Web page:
This is the first in a series of posts by guest author Lisa Ould-Aklouche*
INTERPOL’s former president, Meng Hongwei, was arrested in China in September of 2018. His wife, Grace Meng, believes that his arrest was politically motivated, considering that Mr. Meng was known for his reformist views. Since his arrest, he has been reportedly unable to speak or meet with his attorneys. If that is the case, it signifies that China is not willing to uphold its obligations to INTERPOL.
Additionally, in China, newly enacted legislation allows for investigations against public officials and members of the Communist Party are conducted secretly, without access to legal counsel or guarantee to fundamental human rights.
China’s obligation to uphold the due process rights of individuals
It is worth recalling that INTERPOL is an intergovernmental organization that is governed by international law.
Article 2 (1) of the Constitution of INTERPOL, INTERPOL’s main legal instrument, states that INTERPOL aims to :
“Ensure and promote the widest possible mutual assistance between all criminal police authorities within the limits of the laws existing in the different countries and in the spirit of the Universal Declaration of Human Rights (UDHR)”
China is a signatory of the UDHR, as well as one of its drafters.
Article 10 provides that:
“Everyone is entitled in full equality to a fair and public hearing by an independent and impartial tribunal, in the determination of his rights and obligations and of any criminal charge against him.”
Article 11 provides that:
(1) Everyone charged with a penal offence has the right to be presumed innocent until proved guilty according to law in a public trial at which he has had all the guarantees necessary for his defence…
If Chinese officials are indeed preventing accused individuals from having meaningful access to counsel or fair and transparent proceedings, China is not meeting its commitments to fundamental human rights legislation, and consequently, is not meeting its commitments to INTERPOL.
China’s request for coordination on INTERPOL’s public statements
Chinese authorities seem particularly attentive to the way in which INTERPOL communicates on this sensitive subject. While transmitting the letter of resignation attributed to Mr. Meng, Le Monde reports that the Chinese Ministry of Public Security stressed that Interpol was “kindly requested to continue to coordinate with the Chinese authorities on communication on this subject and to inform them of any information or comment that may be made public by the organization or one of its representatives.”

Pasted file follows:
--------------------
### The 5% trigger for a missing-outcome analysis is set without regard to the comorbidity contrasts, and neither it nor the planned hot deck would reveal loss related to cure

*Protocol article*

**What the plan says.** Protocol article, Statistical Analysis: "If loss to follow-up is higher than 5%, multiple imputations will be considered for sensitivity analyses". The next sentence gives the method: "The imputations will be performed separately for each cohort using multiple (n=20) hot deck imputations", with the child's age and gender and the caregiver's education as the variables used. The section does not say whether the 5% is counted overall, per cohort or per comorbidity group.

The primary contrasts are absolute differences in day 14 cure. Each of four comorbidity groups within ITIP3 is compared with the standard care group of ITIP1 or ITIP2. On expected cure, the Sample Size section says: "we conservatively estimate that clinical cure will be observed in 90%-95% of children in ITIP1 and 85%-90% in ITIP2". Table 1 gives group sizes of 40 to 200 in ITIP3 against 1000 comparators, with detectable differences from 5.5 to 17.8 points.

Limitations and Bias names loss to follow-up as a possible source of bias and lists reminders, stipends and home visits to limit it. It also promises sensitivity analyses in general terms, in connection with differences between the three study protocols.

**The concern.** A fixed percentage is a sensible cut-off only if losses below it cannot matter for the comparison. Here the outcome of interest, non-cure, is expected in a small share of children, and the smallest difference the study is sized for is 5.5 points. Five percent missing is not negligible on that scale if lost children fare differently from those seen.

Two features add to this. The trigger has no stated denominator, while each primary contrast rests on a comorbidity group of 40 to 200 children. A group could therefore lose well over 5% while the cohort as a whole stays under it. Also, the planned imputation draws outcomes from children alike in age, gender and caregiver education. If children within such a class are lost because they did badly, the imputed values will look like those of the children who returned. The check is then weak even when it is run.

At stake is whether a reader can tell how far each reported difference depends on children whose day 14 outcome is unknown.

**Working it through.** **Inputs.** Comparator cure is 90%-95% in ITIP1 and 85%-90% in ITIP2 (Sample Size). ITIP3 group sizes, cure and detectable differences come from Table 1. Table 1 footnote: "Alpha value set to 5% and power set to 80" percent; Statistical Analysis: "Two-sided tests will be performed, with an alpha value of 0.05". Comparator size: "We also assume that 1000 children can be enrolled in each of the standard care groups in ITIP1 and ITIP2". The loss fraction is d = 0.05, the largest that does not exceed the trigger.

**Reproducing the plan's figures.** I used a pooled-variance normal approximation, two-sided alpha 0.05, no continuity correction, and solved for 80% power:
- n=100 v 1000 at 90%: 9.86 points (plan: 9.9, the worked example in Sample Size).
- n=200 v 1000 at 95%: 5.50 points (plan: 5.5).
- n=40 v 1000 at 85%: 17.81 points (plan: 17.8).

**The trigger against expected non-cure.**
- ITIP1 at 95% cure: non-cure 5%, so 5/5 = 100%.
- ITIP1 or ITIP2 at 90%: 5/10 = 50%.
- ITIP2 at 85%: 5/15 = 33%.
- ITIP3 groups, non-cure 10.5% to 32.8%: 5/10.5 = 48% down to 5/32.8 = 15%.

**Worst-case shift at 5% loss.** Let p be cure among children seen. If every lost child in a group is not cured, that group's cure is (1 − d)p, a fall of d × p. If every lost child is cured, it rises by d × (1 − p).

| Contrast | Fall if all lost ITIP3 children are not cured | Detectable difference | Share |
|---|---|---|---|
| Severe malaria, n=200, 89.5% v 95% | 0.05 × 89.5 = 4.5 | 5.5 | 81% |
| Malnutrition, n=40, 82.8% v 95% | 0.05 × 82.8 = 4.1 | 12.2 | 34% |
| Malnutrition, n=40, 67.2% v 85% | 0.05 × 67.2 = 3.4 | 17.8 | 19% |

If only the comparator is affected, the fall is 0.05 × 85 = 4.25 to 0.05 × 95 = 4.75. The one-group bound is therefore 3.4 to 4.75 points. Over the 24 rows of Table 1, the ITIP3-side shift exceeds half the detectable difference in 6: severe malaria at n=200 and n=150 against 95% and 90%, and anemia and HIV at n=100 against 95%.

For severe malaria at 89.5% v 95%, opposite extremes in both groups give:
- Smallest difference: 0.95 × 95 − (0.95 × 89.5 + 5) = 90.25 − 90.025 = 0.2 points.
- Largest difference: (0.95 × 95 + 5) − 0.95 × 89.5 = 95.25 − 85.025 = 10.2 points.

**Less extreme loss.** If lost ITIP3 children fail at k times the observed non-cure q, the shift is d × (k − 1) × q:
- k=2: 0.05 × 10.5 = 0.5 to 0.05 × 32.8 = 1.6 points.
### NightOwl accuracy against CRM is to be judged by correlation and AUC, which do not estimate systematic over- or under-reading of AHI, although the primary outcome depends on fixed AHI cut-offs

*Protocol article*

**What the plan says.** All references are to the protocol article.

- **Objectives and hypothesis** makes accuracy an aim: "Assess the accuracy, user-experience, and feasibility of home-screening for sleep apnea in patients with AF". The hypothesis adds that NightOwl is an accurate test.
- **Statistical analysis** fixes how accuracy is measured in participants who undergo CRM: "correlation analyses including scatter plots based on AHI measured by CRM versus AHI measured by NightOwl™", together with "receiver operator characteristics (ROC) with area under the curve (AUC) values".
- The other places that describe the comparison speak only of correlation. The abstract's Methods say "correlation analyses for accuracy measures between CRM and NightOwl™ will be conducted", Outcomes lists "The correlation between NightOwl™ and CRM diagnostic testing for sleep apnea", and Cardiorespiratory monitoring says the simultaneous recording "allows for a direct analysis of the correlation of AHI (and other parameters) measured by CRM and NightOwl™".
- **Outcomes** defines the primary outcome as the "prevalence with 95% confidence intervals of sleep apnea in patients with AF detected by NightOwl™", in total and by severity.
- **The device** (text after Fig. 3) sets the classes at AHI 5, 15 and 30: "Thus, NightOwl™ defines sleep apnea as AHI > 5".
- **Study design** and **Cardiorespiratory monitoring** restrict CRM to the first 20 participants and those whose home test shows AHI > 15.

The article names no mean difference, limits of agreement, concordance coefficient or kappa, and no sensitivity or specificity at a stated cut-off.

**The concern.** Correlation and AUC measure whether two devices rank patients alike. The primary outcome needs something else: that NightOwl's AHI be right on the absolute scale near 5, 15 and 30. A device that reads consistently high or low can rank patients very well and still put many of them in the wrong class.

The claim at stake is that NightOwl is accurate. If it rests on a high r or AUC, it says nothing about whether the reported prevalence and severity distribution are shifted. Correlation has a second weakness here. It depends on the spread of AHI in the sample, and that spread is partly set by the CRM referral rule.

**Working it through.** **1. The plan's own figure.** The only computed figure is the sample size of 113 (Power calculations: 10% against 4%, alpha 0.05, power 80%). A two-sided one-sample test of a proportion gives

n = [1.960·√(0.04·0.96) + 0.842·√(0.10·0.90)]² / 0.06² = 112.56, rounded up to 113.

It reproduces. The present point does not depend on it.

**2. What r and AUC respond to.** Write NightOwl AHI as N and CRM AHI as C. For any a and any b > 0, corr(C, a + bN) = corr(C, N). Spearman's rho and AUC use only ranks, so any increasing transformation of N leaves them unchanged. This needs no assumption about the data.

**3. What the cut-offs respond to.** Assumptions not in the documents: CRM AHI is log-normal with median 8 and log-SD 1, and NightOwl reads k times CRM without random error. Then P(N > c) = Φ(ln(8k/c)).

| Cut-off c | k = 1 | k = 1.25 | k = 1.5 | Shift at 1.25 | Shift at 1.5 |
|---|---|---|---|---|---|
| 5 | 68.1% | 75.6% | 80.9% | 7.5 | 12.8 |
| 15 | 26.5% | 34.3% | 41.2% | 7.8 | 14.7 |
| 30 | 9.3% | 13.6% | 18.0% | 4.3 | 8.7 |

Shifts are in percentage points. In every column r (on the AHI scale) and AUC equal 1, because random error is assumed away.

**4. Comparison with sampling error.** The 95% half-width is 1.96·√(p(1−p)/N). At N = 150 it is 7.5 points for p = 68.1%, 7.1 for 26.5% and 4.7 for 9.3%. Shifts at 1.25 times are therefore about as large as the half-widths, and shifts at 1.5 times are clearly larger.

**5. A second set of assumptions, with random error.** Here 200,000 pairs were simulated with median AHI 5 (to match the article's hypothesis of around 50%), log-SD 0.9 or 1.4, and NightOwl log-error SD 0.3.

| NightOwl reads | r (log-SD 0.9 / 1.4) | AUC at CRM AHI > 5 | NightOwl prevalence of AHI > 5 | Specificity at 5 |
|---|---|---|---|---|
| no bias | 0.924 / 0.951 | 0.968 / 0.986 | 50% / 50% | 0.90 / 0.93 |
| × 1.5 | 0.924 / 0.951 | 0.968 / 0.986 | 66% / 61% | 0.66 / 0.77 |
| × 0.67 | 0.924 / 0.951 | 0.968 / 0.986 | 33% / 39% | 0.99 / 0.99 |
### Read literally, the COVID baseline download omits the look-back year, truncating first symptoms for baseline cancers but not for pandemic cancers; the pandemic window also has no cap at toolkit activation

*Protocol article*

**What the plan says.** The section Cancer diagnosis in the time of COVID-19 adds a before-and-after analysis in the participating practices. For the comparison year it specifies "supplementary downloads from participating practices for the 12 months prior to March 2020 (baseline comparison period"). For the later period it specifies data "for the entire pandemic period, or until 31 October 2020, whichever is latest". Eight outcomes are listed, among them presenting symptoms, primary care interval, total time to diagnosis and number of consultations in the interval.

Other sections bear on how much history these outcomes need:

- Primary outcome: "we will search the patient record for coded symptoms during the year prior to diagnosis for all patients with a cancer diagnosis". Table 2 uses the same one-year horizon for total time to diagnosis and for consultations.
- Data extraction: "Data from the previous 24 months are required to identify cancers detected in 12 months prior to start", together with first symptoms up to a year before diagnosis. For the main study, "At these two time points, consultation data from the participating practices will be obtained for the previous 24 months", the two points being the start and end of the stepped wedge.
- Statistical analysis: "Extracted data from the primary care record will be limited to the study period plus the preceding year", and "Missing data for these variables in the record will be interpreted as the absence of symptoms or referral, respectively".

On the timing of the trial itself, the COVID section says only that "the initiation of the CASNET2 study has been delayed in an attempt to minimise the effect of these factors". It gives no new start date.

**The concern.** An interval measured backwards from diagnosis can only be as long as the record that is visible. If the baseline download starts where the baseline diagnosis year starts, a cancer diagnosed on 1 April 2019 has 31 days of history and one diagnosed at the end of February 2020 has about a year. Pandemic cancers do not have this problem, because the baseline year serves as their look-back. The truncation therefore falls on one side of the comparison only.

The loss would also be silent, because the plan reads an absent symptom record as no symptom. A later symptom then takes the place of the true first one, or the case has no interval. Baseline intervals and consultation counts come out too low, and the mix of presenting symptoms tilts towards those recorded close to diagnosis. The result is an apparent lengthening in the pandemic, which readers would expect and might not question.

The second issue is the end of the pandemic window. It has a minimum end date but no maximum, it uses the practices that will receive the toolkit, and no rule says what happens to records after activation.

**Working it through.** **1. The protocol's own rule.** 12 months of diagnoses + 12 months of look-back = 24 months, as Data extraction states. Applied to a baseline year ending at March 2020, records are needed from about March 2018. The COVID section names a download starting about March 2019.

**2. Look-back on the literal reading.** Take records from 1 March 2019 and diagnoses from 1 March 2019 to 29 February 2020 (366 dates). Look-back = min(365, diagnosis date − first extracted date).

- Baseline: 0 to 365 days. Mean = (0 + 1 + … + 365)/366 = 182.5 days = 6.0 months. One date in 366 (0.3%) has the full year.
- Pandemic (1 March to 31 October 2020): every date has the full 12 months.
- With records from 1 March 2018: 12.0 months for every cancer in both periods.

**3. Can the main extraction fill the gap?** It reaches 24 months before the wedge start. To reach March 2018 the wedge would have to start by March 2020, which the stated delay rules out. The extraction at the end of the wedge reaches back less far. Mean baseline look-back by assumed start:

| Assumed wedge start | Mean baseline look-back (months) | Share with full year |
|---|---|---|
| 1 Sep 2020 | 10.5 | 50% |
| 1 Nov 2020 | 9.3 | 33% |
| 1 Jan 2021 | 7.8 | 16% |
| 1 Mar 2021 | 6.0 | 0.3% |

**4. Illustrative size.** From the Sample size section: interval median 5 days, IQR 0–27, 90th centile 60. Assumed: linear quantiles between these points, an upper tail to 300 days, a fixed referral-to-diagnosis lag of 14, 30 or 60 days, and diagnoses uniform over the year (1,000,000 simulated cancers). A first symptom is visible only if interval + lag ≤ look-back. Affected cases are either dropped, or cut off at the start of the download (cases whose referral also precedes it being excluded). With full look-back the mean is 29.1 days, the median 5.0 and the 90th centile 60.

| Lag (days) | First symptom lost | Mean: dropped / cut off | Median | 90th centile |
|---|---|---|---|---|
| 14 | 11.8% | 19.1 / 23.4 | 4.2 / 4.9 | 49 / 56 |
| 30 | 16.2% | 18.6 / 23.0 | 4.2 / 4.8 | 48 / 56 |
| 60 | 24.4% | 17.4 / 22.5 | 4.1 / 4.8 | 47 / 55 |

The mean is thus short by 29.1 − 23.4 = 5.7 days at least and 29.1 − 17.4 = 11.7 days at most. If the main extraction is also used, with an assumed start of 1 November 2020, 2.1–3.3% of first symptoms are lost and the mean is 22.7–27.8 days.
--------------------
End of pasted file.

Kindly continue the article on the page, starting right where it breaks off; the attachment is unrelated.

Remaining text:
INTERPOL’s only statement on this subject, aside from its report of his resignation, and its statement regarding assurances from China regarding Mr. Meng’s well-being is as follows:
We are aware of media reports in connection with the alleged disappearance of INTERPOL President Meng Hongwei.
This is a matter for the relevant authorities in both France and China.
Jürgen Stock, INTERPOL Secretary General, is the full time official responsible for the day to day running of the Organization.
INTERPOL’s General Secretariat headquarters will not comment further.
So why would INTERPOL decline to express clear policy statements that might upset the Chinese authorities? The question of INTERPOL’s financial dependence can be raised. Indeed, it has to be noted that in 2019, China is the 7th largest contributor to the funding of INTERPOL (with more than 2 millions of dollars funded, representing 3.7 % of the total amount funded by the statutory contributions ). INTERPOL’s funding statements indicate that China’s financial contribution has doubled in almost ten years (it was 1,110,853 dollars in 2010) .
As a consequence of its inaction, INTERPOL gives the appearace that it has been weakened by political pressure, which might directly affect its impartiality. Moreover, if INTERPOL is impotent to ensure its own legal principles for the benefit of its own president, how strongly can it be dedicated to ensuring them towards ordinary citizens of its member countries?
As always, comments and questions are welcomed.
* Ms. Ould-Aklouche holds a master’s degree in French law. She can be reached at firstname.lastname@example.org